Bank YWT (new)

Thorton le Dale

Site Details

Recorders: Ian Popely, Graham Oliver and Paul Cogan Walk Time:

Ellerburn Bank is a 3 ha. grassland site sloping south-east on oolitic limestone on the southern edge of the North York Moors near Pickering. Despite its modest size, it is one of the most extensive areas of unimproved limestone grassland remaining in the North York Moors . It was notified as a SSSI in 1983 and has been managed as a nature reserve by the Yorkshire Wildlife Trust (YWT) since 1966, having been informally managed for nature conservation perhaps for the previous decade. The flora and fauna of the site is exceptional for the region, with over 150 species of plant recorded including large displays of Cowslip in spring, orchids in early summer and Gentians in late summer . Flowering plants of regional note include Dropwort, Woolly Thistle, Saw-wort, Fly Orchid Ophrys and Greater Butterfly Orchid. The site is noted for its extensive Lepidoptera fauna , including butterflies of regional note such as Dark Green Fritillary and Dingy Skipper Erynnis tages, and the site also supports a population of Glow-worm Lampyris noctiluca. Management of the reserve currently consists of low-intensity winter grazing by Hebridean sheep and rotational scrub clearance.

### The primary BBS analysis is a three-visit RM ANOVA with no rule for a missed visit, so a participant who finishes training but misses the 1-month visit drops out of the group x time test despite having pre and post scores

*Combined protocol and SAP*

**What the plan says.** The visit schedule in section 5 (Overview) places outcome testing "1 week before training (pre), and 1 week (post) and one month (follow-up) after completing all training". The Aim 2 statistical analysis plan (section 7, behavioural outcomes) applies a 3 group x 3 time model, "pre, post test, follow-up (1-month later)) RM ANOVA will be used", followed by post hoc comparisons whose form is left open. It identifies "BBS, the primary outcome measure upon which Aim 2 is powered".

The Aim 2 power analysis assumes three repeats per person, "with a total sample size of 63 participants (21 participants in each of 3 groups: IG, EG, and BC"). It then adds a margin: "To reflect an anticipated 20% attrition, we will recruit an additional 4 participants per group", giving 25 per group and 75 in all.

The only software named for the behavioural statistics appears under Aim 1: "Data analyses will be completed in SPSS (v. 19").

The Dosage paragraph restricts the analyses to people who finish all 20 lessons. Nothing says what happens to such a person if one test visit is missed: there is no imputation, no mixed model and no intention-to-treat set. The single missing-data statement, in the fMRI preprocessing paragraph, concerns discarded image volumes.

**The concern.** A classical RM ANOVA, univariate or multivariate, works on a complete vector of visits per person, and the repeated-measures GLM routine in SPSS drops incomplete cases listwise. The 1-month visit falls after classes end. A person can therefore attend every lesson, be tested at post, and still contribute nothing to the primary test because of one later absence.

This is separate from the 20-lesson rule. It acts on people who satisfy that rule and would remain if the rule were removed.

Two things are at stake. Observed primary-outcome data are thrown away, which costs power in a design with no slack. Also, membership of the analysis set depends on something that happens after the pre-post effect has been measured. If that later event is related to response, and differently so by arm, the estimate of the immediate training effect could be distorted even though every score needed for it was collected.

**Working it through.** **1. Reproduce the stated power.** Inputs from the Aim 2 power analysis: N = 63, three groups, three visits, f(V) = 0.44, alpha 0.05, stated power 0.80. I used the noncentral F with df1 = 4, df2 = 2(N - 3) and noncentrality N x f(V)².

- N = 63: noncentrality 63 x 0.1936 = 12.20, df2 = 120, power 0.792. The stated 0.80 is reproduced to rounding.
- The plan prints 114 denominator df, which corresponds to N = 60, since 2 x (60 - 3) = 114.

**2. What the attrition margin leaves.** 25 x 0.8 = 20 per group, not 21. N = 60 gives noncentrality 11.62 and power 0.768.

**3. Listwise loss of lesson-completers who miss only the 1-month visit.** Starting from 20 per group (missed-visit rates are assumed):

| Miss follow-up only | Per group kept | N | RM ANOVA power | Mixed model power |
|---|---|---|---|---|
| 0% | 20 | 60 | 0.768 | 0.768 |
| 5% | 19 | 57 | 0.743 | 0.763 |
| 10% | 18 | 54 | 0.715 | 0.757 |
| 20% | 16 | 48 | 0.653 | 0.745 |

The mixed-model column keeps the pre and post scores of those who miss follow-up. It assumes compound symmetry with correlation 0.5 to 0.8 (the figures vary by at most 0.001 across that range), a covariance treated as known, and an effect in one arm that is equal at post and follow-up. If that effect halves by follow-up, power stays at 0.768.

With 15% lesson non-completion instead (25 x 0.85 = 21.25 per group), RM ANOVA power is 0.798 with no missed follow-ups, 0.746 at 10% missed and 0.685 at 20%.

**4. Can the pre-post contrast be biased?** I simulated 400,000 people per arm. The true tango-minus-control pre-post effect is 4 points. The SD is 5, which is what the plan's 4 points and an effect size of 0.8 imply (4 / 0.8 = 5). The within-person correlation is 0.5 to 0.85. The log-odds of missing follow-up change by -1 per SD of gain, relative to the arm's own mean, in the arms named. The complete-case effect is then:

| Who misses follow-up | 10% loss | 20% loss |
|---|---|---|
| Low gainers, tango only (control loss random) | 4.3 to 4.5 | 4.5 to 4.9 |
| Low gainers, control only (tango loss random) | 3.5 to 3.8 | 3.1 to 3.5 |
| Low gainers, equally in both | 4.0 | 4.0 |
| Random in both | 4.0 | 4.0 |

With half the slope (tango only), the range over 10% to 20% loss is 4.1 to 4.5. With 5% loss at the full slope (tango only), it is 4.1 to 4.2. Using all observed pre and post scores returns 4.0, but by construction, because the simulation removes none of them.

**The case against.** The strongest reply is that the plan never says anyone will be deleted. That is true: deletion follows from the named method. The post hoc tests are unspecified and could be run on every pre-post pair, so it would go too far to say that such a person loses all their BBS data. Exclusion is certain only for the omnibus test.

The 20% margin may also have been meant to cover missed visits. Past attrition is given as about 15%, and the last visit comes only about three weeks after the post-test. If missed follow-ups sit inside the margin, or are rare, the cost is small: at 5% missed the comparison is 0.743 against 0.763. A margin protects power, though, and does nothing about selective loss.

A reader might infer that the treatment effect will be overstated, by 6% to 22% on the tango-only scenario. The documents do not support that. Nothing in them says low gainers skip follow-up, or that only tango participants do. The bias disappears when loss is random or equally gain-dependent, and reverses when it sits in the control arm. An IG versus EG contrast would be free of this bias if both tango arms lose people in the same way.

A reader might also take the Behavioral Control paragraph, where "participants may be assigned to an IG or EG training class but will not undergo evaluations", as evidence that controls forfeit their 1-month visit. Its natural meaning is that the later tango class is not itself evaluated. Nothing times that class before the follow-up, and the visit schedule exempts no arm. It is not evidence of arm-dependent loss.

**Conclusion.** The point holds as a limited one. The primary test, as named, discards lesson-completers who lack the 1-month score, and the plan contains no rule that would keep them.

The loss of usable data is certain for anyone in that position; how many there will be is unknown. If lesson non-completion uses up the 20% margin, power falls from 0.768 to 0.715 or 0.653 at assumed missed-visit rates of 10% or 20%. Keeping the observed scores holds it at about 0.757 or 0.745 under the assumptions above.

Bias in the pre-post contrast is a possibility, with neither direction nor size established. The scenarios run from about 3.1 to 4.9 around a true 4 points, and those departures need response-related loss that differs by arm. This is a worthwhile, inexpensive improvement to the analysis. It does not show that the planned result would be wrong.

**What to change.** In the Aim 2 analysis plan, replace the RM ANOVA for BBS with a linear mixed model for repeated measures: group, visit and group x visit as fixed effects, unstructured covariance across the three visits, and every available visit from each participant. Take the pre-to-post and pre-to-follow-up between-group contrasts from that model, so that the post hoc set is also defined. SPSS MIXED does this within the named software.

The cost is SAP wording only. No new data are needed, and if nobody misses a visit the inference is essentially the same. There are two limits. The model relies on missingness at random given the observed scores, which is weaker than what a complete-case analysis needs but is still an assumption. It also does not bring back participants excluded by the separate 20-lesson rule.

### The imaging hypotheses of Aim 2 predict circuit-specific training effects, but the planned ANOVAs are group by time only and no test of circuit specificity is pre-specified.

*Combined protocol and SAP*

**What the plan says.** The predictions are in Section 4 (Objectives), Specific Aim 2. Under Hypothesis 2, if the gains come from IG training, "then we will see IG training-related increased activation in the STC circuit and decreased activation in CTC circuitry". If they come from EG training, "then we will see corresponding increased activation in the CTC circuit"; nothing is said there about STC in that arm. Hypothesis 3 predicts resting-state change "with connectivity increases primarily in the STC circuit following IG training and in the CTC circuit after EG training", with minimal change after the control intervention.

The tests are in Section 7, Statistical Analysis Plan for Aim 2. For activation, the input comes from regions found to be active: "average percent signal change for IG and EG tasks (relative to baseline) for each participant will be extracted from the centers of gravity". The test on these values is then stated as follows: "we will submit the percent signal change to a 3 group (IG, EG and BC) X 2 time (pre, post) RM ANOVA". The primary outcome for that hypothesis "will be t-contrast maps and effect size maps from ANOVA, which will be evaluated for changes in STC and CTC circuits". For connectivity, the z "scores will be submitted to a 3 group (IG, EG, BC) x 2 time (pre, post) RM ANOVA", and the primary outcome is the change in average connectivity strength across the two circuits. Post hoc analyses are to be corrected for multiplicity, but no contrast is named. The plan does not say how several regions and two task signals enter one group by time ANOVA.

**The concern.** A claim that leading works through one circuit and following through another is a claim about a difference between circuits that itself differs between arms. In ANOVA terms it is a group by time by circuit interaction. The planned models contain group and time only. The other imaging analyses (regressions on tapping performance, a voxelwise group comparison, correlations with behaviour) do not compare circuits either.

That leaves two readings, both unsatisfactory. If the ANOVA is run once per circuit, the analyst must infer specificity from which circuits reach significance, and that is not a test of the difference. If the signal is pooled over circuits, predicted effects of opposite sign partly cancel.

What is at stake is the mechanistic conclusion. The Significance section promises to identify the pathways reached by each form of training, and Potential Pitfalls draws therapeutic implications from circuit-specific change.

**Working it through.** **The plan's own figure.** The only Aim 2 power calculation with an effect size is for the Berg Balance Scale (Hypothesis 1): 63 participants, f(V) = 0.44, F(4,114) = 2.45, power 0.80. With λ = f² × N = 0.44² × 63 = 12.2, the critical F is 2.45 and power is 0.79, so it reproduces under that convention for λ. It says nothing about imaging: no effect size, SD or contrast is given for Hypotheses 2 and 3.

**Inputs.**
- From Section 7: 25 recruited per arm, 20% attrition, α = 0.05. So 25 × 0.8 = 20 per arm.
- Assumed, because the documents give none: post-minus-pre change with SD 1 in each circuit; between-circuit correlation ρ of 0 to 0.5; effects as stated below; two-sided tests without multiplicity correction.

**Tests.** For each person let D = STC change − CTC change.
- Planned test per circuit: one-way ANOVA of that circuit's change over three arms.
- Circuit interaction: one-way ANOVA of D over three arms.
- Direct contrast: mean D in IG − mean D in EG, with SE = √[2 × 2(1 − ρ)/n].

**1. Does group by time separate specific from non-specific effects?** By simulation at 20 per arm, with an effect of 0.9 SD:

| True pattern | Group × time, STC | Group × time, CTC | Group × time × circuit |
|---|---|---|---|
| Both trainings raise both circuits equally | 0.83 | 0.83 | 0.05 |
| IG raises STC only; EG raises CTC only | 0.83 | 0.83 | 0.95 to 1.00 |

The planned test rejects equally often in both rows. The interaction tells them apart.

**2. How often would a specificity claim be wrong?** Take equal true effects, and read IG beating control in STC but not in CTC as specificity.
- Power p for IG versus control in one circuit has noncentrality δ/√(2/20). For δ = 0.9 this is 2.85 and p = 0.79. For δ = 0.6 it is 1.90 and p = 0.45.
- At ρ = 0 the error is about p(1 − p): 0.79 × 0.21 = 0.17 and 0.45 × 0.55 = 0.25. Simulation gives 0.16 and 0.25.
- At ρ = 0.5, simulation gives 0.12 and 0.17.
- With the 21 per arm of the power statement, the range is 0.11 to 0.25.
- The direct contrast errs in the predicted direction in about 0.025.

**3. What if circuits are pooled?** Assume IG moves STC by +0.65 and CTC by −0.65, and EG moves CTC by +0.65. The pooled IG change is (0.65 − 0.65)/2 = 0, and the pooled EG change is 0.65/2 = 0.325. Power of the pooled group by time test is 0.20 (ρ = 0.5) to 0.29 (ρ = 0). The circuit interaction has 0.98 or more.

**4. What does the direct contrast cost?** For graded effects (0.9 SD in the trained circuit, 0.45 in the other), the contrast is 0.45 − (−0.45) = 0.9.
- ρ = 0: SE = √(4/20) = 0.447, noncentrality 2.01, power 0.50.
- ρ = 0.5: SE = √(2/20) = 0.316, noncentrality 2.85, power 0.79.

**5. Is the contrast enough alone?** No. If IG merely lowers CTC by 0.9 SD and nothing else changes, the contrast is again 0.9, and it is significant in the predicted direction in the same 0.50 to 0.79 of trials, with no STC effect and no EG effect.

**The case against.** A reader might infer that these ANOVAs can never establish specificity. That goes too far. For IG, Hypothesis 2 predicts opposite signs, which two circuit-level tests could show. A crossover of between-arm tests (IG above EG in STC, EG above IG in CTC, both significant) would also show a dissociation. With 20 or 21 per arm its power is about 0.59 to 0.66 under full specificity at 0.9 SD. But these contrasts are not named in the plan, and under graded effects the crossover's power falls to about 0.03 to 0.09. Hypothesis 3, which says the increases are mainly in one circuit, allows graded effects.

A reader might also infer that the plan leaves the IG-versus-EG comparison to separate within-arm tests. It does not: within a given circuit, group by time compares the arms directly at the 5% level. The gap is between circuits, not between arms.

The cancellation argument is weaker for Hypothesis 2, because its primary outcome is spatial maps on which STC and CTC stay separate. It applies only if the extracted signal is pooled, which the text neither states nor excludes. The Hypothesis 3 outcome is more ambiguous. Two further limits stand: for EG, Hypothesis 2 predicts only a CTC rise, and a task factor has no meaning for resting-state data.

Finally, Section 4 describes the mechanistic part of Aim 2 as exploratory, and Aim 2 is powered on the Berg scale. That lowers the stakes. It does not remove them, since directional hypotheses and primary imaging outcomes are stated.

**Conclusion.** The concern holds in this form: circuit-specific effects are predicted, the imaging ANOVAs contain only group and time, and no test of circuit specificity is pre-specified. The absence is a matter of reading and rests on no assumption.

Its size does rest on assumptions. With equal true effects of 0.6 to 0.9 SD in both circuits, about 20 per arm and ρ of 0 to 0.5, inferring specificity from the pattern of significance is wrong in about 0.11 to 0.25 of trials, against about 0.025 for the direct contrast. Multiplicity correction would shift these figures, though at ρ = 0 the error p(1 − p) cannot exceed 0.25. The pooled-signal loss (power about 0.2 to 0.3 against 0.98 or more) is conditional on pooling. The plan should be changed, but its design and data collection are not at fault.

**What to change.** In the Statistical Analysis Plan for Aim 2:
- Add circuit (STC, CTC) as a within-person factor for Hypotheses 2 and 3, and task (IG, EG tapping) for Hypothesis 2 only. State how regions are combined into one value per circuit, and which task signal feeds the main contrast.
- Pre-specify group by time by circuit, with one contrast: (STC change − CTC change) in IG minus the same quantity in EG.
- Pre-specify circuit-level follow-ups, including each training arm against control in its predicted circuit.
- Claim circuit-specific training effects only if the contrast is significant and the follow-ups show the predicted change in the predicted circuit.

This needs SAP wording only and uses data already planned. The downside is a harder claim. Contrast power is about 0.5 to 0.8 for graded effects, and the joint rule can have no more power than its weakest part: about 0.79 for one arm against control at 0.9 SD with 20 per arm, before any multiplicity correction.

The upper, northwestern margin borders an agricultural field and consists of a Bronze Age earthwork (a double ditch and bank) partially covered with Hawthor and Blackthorn scrub, S4 (record bank side only ) and S5 whilst the lower, south-eastern side bordered by forestry S7, consists of a patchwork of taller grass and Gorse following the lowest path. S1 follows the north east boundary dry stone wall and is favoured by Wall brown and Dingy skippers and lizards. The southern edge is sheltered and changes to isolated gorse bushes S3 returns to teh entrance and S4 follows the ditch southwards.

Results 2020

Transect reports 2020

After two cracking good years numbers have fallen back only marginally and held up well during teh poor summer of 2020 but it may well have benefitted from the long hot dry spring. Skippers were down along with Green viened white and Speckled wood which coudl be related to the spring drought but its great to see the Wall back in good numbers and small tortoiseshell after years in teh doldrums have a boom year along with Small copper and to a degree Dark Green Fritillary. A good deal of estimating had to be done for the spring species so its difficult to comment . Overall things look in good shape.